Iraq: US Forces Hand Over Triangle of Death

Daily News Article   —   Posted on October 24, 2008

Note:  This article is from the British newspaper The Daily Telegraph:

(by David Blair, Telegraph.co.uk) – The dramatic improvement in Iraq’s security was underlined with the handover to local forces of Babil province, south of Baghdad and once at the epicentre of the insurgency when attacks against coalition forces and Iraqi civilians were daily occurrences.  [Babil, the location of the ancient ruins of Babylon, was once known as the “Triangle of Death.”  Babil is province #10 on the map of Iraq.  See “Resources” below for a list of the remaining provinces.]

In February 2005, Babil saw one of the deadliest incidents since the US-led coalition in Iraq when a suicide attack in the town of Hilla killed at least 115 men as they [waited in line] to join the new army.

That force, trained by US and British troops, will now formally take responsibility for Babil’s security. Of Iraq’s 18 provinces, 12 are now under the direct security control of the Baghdad government. Coalition forces no longer patrol the streets in these provinces and all routine tasks are performed by Iraqi personnel.  [A 13th province, Wasit, is expected to revert to Iraqi authority at the end of this month and Salaheddin may not be far behind.]

“Just a year ago this province used to see well over 20 attacks per week and today attacks are down by 80 per cent. This is truly remarkable,” said [Lt.] General Lloyd Austin, the deputy commander of US forces in Iraq, at the handover ceremony in Hilla.

The fall in violence coincided with the [surge] of thousands of extra US troops deployed in Iraq.

U.S. and Iraqi authorities credit the Sons of Iraq security groups which emerged last year with playing a critical role in securing communities from terrorist infiltration and allowing Americans to take a back seat.

“They have successfully expelled al Qaeda from the city by securing their neighborhoods,” said Capt. Josh Kurtzman, a company commander with the 2nd Battalion, 327th Infantry, 101st Airborne Division in Samarra [in Salaheddin province].

But America and Iraq are now trying to reach agreement over the future presence of US and coalition forces in the country. The United Nations mandate allowing their deployment expires on Dec 31.

America wants to conclude a “Status of Forces Agreement” (SOFA) allowing its troops to stay beyond this deadline. But Iraq wants guarantees that any US forces on its territory will not attack its powerful neighbour, Iran.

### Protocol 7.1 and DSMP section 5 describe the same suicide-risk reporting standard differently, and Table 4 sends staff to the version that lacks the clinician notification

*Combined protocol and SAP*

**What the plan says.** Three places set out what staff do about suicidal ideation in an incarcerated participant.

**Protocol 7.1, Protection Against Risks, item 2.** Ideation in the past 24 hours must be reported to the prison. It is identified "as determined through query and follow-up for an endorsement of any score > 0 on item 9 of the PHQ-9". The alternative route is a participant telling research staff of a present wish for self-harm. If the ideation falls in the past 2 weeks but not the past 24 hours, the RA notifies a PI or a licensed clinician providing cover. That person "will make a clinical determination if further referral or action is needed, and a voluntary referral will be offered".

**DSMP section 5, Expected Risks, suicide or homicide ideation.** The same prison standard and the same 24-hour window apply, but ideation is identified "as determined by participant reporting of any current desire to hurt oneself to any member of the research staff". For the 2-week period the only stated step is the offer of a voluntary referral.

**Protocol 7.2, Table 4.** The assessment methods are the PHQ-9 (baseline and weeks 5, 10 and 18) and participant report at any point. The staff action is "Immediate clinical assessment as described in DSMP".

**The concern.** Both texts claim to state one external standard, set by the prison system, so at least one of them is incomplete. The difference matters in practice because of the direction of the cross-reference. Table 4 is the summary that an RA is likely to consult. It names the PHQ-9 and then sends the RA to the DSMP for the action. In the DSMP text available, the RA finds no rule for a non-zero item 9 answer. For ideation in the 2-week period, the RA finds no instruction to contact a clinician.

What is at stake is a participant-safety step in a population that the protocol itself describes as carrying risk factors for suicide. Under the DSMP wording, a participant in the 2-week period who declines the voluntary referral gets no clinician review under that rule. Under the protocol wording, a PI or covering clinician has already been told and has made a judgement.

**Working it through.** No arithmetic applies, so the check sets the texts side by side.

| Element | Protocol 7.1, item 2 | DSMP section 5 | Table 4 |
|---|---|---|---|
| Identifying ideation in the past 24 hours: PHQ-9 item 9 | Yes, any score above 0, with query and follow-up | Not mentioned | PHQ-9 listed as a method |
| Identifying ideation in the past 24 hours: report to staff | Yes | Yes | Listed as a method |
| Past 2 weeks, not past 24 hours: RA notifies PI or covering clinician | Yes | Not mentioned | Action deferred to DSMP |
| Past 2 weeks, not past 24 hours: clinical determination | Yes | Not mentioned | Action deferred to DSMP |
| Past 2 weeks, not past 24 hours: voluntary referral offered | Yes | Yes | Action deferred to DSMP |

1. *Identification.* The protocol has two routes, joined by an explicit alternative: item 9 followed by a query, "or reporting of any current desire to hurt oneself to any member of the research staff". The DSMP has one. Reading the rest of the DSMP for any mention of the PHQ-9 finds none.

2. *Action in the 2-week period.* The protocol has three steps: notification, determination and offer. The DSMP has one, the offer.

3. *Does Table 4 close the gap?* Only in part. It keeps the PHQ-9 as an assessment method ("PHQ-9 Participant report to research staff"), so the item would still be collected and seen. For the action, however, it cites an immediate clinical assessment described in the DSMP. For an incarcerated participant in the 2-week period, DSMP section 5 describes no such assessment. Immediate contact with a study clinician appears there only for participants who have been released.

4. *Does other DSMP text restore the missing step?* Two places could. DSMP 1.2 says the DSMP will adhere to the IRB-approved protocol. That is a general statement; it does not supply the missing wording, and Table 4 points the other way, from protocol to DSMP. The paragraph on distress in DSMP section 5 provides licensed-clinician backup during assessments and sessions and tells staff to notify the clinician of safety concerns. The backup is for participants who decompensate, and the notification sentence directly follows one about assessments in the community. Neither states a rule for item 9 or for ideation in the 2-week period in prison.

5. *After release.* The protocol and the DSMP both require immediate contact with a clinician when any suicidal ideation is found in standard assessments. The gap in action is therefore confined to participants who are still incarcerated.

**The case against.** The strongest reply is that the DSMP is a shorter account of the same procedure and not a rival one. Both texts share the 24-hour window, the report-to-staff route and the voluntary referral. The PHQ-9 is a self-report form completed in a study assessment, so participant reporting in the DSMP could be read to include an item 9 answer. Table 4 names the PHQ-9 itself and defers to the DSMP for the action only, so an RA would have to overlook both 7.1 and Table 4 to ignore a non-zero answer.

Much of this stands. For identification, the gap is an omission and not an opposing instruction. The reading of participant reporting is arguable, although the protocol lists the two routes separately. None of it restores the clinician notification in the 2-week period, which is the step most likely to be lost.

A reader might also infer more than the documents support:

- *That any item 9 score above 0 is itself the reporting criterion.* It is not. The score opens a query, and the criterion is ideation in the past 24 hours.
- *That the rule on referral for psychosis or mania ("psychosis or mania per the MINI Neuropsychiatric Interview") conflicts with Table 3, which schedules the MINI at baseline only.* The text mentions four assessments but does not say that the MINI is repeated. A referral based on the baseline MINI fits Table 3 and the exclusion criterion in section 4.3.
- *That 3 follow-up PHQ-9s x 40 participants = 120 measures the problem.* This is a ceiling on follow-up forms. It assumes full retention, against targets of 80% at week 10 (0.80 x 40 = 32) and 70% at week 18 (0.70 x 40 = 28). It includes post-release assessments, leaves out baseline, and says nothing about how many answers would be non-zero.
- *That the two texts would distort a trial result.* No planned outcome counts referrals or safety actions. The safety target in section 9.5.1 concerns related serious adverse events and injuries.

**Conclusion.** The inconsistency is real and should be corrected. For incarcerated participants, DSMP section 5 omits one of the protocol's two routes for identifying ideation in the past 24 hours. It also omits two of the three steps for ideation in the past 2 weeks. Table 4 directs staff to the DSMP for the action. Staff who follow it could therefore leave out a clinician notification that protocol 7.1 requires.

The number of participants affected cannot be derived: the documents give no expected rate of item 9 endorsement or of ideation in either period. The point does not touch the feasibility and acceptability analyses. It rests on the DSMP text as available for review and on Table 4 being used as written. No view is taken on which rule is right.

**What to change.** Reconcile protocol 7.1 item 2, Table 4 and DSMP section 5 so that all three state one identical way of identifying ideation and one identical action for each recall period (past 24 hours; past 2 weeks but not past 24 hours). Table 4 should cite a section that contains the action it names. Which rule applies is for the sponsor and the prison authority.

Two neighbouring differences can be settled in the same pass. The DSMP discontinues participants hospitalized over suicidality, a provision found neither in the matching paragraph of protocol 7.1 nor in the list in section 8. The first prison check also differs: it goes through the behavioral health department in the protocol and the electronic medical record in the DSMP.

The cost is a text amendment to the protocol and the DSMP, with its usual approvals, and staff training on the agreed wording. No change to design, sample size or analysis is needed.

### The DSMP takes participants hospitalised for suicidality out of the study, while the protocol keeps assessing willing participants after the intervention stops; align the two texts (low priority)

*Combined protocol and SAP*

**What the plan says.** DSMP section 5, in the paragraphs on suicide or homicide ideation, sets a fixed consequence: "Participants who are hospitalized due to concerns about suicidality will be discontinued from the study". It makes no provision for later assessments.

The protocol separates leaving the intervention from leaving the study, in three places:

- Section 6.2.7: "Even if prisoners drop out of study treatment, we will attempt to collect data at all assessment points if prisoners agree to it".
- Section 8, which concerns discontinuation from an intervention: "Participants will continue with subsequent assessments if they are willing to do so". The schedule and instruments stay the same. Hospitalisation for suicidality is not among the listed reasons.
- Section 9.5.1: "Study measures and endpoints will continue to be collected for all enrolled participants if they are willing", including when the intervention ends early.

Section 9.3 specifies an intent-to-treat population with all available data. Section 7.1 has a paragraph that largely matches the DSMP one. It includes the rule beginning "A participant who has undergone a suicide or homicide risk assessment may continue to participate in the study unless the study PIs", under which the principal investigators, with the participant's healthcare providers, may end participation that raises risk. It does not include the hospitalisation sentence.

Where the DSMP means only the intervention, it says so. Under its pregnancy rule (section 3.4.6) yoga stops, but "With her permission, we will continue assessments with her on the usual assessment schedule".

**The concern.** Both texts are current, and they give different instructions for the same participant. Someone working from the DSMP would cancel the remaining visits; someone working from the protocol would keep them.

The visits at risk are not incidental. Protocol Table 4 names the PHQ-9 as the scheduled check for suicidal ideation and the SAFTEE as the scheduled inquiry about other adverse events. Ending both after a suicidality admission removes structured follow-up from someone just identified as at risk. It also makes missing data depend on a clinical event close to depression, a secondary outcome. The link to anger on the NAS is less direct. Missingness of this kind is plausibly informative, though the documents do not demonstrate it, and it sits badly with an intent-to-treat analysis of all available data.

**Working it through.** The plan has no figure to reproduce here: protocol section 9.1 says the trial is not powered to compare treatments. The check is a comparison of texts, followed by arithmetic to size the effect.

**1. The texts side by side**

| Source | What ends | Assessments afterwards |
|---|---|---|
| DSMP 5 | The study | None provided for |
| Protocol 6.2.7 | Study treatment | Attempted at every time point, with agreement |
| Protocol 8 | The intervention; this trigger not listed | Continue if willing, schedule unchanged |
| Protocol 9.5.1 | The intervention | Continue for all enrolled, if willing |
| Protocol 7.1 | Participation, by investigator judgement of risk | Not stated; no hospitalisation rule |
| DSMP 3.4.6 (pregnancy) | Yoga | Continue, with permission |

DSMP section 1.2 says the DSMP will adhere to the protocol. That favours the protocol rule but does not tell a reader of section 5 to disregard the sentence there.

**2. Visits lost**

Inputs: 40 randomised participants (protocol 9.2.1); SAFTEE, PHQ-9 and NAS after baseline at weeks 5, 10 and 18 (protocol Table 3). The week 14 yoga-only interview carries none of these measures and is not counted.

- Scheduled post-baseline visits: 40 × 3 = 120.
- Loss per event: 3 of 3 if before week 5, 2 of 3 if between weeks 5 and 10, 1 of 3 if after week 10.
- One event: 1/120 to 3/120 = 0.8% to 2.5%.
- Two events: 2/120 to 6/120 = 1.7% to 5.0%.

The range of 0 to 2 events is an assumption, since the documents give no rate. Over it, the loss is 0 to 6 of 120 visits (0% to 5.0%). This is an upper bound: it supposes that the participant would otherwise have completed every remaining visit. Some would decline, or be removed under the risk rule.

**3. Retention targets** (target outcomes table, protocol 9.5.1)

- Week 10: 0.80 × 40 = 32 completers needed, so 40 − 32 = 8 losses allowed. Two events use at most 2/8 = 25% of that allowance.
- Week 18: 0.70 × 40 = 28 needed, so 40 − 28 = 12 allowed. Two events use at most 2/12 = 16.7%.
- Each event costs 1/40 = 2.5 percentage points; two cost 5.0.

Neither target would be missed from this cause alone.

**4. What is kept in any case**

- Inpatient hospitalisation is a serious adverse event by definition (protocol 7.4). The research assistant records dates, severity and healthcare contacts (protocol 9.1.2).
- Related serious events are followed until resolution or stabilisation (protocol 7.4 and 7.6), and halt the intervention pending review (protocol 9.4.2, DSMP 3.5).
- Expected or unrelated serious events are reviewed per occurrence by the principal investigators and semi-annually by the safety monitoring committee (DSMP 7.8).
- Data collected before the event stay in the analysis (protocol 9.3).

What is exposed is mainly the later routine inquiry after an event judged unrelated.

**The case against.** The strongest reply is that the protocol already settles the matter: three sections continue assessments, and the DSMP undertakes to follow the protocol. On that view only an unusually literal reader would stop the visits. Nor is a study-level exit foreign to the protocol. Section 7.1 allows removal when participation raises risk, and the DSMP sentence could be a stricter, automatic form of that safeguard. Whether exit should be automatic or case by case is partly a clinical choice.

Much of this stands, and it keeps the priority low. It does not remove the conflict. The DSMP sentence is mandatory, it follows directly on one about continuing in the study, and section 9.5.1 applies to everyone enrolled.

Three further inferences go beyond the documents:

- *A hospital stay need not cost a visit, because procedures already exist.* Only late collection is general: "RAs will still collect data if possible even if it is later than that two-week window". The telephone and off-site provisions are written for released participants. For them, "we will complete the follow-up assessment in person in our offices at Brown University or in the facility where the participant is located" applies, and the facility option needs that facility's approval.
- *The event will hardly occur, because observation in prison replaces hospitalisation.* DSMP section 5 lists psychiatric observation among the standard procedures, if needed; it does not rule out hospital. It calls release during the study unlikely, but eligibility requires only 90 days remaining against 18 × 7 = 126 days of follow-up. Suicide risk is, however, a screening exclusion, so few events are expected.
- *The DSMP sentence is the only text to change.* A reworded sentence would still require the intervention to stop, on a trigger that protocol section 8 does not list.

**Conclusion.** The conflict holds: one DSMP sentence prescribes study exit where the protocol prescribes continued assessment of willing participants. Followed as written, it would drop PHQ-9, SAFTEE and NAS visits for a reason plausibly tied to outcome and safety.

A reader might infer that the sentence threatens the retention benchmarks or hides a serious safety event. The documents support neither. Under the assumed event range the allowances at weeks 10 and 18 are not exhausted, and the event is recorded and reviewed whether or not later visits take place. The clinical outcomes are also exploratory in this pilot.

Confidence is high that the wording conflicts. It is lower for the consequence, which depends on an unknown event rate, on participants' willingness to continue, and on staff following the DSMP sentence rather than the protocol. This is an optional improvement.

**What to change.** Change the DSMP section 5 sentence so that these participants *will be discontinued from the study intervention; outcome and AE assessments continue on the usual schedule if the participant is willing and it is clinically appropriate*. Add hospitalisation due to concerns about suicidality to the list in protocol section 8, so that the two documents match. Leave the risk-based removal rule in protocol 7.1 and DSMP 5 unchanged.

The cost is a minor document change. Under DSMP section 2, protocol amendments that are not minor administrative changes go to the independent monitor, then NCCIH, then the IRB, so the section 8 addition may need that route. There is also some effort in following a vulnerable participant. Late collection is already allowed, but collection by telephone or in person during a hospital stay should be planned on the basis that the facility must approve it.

Britain is negotiating a separate SOFA for its forces. Bill Rammell, the Foreign Office minister responsible for the Middle East, said that British troops would have a “fundamental change of role next year”. Instead of a possible combat role, training Iraqi forces will be their sole responsibility.

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Questions

1. What is the latest indication that security in Iraq is improving?

2. With the handover of Babil, how many of Iraq’s 18 provinces are now under the direct security control of the Baghdad government?

3. What two events are credited for the fall in violence in Babil?

4. Define “mandate” and “deployment” as used in paragraph 8.

5. a) What would a SOFA authorize the U.S. military to do?
b) What guarantee does the Iraqi government want the U.S. to make before agreeing to a SOFA?

6. Are you inspired by this article? Explain your answer.


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Resources

Click here for a map of Iraq and here for a map of the region.

Read more about progress being made in Iraq at the Multi-National Force website mnf-iraq.com.

Read about “Status of Forces Agreements” at globalsecurity.org.

Iraq is divided into 18 governorates or provinces. (In Iraqi government documents, the term “governorate” is preferred.)

  1. Baghdad Arab, Turkman, Kurdish
  2. Salah ad Din [or Salaheddin] Arab, Kurdish
  3. Diyala Arab, Kurdish
  4. Wasit Arab
  5. Maysan Arab
  6. Al Basrah Arab
  7. Dhi Qar Arab
  8. Al Muthanna Arab
  9. Al Qadisyah Arab
  10. Babil Arab
  11. Al Karbala Arab
  12. An Najaf Arab
  13. Al Anbar Arab
  14. Ninawa Arab, Assyrian, Kurdish
  15. Dahuk Kurdish
  16. Arbil Kurdish
  17. At Ta’mim Arab, Turkman, Kurdish
  18. As Sulaymaniyah Kurdish

The constitutionally recognized Kurdistan Autonomous Region includes parts of a number of northern provinces, and is largely self-governing in internal affairs.